Overview: In Stearns v. Metropolitan Life Ins. Co, SJC-12544 (March 1, 2018), the SJC was tasked with answering a certified question for the United States District Court for the District of Massachusetts. The federal district court initially denied a defendant’s motion for summary judgment based on the statute of repose in a sweeping opinion that sought to address a matter of first impression under state law. Following a motion for reconsideration and a request for certification pursuant to 28 U.S.C. § 1292(b), the federal district court appropriately yielded to the Commonwealth’s highest court and certified the question of whether § 2B “can be applied to bar personal injury claims arising from diseases with extended latency periods, such as those associated with asbestos exposure, where defendants had knowing control of the instrumentality of injury at the time of exposure.” Stearns v. Metropolitan Life Ins. Co., No. 15-13490 RWZ, 2018 WL 2227991 (D. Mass. May 12, 2018).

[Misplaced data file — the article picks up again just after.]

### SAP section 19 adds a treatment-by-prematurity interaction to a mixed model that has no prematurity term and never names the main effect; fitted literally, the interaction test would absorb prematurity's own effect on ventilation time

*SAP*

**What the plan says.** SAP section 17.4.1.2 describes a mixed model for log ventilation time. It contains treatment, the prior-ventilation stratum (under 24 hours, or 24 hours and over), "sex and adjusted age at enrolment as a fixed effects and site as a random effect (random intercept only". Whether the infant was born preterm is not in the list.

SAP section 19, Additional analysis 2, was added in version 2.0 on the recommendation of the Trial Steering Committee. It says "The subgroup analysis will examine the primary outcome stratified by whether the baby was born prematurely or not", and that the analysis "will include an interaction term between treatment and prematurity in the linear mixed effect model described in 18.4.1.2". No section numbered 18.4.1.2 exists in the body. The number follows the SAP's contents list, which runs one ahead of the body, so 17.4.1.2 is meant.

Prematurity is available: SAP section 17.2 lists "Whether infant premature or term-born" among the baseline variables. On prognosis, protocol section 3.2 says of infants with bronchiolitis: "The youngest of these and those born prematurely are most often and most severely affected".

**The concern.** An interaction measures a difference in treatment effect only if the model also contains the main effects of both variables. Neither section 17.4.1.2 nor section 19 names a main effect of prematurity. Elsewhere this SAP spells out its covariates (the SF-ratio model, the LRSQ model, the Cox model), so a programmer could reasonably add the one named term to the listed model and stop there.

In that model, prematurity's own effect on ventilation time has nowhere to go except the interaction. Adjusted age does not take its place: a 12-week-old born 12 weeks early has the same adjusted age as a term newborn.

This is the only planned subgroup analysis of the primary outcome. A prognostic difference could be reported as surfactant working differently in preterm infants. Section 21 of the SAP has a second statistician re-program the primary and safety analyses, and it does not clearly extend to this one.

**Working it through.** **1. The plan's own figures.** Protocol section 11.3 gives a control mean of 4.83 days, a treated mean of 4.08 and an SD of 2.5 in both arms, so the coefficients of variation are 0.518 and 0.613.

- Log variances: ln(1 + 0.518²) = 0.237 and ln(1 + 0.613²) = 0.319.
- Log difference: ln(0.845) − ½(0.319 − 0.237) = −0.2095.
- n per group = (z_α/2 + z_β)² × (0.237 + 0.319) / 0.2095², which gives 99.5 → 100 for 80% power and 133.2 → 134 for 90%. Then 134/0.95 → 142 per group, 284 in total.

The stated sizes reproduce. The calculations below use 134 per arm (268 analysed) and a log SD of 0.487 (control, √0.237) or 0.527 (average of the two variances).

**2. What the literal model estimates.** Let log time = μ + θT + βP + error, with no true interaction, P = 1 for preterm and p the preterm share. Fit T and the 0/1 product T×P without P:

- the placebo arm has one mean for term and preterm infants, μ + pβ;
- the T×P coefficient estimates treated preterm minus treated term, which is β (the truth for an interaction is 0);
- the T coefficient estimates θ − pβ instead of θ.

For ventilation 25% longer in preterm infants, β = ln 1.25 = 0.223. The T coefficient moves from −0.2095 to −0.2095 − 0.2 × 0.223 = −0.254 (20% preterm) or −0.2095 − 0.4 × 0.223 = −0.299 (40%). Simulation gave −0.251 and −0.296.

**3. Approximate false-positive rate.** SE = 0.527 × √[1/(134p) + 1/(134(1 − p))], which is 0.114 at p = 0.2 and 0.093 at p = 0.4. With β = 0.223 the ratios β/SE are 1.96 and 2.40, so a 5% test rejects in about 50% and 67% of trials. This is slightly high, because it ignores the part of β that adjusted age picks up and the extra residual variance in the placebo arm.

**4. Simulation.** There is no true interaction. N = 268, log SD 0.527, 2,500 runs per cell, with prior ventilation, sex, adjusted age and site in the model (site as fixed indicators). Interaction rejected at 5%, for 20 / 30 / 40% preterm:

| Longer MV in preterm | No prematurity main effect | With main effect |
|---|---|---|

In response, the SJC issued a well-reasoned opinion drawing from past precedent and legislative intent of § 2B in concluding that the plain and unambiguous statutory language means what it says. Although the SJC recognized “the regrettable effect of barring all or nearly all tort claims arising from negligence in the use or handling of asbestos in construction-related suits,” the SJC nonetheless upheld the viability of § 2B in finding that the statute “completely eliminates all tort claims arising out of any deficiency or neglect in the design, planning, construction, or general administration of an improvement to real property after the established time period has run, even if the cause of action arises from a disease with an extended latency period and even if a defendant had knowing control of the instrumentality of injury at the time of exposure.” Continue Reading Massachusetts Statute of Repose Means What it Says–Unequivocal Statutory Language Bars Asbestos Tort Claims